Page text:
We get it, putting together an itinerary can be overwhelming with vast options to select from. And in Tuscaloosa, the tide rolls all year long with things to do, people to see, and places to be! So, we want to share Tuscaloosa itineraries to help. Up first, a 48-hour, fun-filled schedule that offers you a taste of all things Alabama. While the itinerary below would be best suited during a non-football weekend, you can certainly hit these spots while in town for a football weekend, too! Either way, this itinerary is pretty legendary…
8:30 am – There’s nothing like specialty coffee and doughnuts to kickstart your day! Babe’s Doughnuts serves unique donuts such as Heath Bar donuts, fruity pebbles, and even rich red velvet, yum! They also have stellar breakfast wraps.
9:30 am – Now it’s time to learn about Alabama football. Roll Tide! The Paul W Bryant Museum exhibits artifacts and memorabilia that trace their long history. The museum includes state-of-the-art displays enhanced by videos highlighting great players, plays, and games, and is open Tuesday – Sunday. Members and children under 5 are free. Non-member admission for an adult is $5 and children (K-12) are $3.
11:00 am – If it’s a nice day, stroll down Paul W Bryant Drive after exiting the Bryant Museum. Walking out the door, you’ll be greeted by Sewell-Thomas Stadium, Coleman Coliseum, the Mal M. Moore Athletic Facility, and more. It’s the heart of Alabama’s athletic facilities. Continue west down Bryant Drive as you make your way towards Rama Jama’s – the perfect bama-fied restaurant for lunch. Rama Jama’s is a sports-centric bar and grill for American eats including all-day breakfast, sandwiches, and shakes. We’re talking about the Large Touchdown Burger Platter, an 8oz burger with a fried egg, choice of hash browns or french fries, and a drink.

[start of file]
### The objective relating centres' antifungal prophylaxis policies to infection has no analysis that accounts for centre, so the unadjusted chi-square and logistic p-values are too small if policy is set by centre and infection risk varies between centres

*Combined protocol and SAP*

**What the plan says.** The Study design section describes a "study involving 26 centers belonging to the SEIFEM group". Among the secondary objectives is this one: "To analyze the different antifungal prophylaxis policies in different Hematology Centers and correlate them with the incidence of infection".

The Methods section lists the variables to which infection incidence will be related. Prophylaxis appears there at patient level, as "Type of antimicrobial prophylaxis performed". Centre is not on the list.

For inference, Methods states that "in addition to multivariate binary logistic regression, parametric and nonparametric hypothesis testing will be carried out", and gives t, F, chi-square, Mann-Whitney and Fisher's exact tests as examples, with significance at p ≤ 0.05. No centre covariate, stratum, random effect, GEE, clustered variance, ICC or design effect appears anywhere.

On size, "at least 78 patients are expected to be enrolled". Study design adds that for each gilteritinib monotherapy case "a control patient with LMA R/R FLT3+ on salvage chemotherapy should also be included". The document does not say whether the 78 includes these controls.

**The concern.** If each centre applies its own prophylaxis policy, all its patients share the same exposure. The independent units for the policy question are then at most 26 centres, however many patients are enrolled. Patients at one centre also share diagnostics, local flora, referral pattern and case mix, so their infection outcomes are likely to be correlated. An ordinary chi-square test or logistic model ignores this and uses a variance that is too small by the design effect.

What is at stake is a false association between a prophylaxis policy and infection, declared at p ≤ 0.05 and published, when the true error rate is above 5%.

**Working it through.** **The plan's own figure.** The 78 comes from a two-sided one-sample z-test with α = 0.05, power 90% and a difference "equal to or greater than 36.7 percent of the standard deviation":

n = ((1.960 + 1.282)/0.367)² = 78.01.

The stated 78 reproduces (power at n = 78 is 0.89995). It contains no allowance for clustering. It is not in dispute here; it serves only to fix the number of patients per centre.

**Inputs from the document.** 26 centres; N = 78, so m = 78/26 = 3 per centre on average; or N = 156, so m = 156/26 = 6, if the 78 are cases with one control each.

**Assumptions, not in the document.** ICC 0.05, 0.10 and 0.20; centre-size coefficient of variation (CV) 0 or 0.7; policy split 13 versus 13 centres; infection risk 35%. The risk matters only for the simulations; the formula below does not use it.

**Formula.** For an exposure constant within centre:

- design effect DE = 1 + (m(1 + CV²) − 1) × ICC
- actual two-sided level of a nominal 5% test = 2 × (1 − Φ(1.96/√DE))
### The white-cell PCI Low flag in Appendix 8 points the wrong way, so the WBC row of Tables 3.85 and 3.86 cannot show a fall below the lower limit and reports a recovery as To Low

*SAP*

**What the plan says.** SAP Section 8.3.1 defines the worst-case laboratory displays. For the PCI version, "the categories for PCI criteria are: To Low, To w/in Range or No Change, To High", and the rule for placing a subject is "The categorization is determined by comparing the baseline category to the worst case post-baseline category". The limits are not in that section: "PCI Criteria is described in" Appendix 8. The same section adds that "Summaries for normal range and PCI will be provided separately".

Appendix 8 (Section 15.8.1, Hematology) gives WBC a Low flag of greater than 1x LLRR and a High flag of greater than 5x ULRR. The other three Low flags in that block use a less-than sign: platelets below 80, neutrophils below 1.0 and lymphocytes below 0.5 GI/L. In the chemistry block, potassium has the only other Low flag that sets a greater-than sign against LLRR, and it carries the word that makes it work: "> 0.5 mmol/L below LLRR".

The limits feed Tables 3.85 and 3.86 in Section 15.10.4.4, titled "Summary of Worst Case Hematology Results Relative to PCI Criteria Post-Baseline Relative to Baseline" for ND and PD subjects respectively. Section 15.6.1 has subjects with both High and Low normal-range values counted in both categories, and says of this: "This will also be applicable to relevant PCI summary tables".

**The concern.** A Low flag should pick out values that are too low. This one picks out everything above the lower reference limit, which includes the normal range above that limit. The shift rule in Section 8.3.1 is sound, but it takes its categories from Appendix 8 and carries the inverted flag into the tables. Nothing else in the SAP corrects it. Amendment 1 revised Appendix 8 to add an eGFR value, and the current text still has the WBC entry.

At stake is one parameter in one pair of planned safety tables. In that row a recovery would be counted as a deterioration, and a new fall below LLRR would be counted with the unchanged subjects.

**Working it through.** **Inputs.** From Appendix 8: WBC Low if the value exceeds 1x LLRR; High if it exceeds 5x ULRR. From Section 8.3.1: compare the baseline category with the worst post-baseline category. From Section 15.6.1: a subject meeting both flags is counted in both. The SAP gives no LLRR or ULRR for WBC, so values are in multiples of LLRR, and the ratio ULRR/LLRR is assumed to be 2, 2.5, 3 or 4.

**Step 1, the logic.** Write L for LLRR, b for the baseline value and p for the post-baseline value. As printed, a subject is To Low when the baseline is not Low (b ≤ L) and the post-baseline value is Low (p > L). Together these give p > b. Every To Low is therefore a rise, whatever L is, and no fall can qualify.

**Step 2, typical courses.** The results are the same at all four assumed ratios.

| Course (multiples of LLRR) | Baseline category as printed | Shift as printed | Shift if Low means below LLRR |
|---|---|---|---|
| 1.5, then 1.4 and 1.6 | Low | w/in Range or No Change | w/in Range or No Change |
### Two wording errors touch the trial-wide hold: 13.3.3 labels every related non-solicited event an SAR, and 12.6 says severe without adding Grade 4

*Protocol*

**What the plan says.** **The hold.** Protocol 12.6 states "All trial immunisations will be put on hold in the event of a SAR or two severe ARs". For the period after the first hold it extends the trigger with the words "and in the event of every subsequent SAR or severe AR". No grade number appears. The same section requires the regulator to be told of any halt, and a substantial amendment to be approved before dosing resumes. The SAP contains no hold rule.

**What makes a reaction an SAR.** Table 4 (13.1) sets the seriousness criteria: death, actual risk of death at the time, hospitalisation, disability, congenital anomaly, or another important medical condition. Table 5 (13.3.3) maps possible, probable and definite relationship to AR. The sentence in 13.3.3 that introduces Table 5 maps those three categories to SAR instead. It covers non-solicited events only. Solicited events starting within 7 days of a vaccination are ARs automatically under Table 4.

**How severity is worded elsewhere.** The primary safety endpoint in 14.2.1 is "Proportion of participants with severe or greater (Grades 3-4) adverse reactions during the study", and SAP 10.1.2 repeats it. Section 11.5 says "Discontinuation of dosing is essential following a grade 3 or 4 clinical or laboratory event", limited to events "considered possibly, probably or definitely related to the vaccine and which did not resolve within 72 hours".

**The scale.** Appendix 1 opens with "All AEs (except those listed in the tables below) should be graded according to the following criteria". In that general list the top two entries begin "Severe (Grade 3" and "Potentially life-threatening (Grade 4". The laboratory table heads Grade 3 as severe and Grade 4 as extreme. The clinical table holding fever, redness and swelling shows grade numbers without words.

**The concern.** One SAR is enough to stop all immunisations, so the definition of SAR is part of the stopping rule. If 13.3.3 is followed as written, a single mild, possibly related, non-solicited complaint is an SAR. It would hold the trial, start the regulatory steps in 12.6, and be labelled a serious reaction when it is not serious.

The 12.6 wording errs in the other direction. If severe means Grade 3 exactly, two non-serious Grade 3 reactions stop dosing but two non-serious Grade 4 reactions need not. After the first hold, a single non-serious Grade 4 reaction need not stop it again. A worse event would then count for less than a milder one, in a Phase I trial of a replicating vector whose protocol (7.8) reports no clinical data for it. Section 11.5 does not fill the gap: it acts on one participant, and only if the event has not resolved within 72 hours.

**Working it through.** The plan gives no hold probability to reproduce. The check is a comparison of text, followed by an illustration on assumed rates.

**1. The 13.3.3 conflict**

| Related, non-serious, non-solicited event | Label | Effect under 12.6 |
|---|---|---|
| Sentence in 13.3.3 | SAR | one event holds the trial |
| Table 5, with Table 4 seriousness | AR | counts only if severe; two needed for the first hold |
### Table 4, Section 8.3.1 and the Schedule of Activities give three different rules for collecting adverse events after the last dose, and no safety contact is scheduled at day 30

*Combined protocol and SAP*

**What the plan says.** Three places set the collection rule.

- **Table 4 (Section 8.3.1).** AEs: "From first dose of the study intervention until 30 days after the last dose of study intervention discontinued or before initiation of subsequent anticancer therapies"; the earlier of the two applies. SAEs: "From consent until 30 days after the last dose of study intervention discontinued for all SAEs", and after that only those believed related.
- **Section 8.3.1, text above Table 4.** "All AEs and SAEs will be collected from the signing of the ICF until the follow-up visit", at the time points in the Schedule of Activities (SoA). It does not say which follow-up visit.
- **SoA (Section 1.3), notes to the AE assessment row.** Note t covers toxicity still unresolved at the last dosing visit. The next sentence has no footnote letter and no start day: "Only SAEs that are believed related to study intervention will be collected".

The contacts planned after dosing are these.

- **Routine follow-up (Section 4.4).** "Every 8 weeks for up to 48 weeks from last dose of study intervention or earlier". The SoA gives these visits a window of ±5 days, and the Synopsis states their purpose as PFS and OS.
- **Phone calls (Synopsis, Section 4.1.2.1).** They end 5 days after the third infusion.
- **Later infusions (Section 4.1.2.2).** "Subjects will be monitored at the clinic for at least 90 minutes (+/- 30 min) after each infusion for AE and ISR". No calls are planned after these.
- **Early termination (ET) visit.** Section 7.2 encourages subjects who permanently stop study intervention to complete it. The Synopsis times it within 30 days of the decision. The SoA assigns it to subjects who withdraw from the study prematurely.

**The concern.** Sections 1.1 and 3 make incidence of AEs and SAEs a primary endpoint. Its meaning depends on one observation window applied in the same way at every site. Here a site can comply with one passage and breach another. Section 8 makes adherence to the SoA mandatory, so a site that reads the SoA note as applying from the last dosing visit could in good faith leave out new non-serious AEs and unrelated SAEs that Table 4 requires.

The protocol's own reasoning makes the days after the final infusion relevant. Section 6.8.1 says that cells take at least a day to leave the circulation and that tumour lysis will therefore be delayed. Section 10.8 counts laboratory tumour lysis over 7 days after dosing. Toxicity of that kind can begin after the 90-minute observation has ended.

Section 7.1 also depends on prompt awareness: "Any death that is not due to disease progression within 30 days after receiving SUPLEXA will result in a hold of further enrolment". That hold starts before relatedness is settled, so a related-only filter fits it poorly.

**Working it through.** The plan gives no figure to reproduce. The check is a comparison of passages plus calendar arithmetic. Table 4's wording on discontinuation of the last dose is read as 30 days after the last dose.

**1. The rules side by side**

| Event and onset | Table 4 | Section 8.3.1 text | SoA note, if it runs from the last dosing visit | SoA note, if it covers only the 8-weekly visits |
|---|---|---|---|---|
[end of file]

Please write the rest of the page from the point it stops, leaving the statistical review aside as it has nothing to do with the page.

1:00 pm – Now let’s head for the Quad! As you walk from Rama Jama’s hit up Bryant Denny Stadium, the Walk of Champions, the legendary Coaches Walk, and Tuska. This whole area offers many Instagram-worthy photo opps! As you mosey on to the Quad, which is also home to our beloved Denny Chimes, you’ll find a 22-acre quadrangle in the center of UA. Take time to soak up the sun and explore that area of campus. Surrounding Denny Chimes you’ll find hand and footprints of past Alabama team captains in the concrete.
3:30 pm – Another classic part of an “Alabama Gameday” experience is Gallettes. You must try one of their famous gameday Yellowhammers! The atmosphere is easygoing and it’s a refueling hang out spot loved by locals and visitors alike.
6:00 pm – Who’s hungry for steak? One of Tuscaloosa’s beloved local gems is Nicks in the Sticks. With traditions like their famous “Nicodemus” and pinning dollar bills to the ceiling, this classic joint is almost always packed out, so come a little early and enjoy yourself. Our mouths are watering just thinking about that filet wrapped in bacon and their dinner rolls.